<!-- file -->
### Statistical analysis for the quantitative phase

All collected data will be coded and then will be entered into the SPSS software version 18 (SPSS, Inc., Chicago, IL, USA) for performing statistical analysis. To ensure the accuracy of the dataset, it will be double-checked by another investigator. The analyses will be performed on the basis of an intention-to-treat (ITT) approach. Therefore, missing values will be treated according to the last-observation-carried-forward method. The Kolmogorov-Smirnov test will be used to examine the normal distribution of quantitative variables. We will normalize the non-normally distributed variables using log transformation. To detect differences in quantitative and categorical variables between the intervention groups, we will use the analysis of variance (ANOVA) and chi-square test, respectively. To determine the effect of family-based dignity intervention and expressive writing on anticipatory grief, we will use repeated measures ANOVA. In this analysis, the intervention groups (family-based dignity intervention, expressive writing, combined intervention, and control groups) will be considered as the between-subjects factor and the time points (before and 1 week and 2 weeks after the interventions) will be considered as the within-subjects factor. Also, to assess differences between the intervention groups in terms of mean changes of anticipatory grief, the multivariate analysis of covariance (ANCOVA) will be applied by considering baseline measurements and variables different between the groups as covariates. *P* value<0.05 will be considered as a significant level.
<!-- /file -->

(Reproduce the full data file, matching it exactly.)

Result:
### Statistical analysis for the quantitative phase

All collected data will be coded and then will be entered into the SPSS software version 18 (SPSS, Inc., Chicago, IL, USA) for performing statistical analysis. To ensure the accuracy of the dataset, it will be double-checked by another investigator. The analyses will be performed on the basis of an intention-to-treat (ITT) approach. Therefore, missing values will be treated according to the last-observation-carried-forward method. The Kolmogorov-Smirnov test will be used to examine the normal distribution of quantitative variables. We will normalize the non-normally distributed variables using log transformation. To detect differences in quantitative and categorical variables between the intervention groups, we will use the analysis of variance (ANOVA) and chi-square test, respectively. To determine the effect of family-based dignity intervention and expressive writing on anticipatory grief, we will use repeated measures ANOVA. In this analysis, the intervention groups (family-based dignity intervention, expressive writing, combined intervention, and control groups) will be considered as the between-subjects factor and the time points (before and 1 week and 2 weeks after the interventions) will be considered as the within-subjects factor. Also, to assess differences between the intervention groups in terms of mean changes of anticipatory grief, the multivariate analysis of covariance (ANCOVA) will be applied by considering baseline measurements and variables different between the groups as covariates. *P* value<0.05 will be considered as a significant level.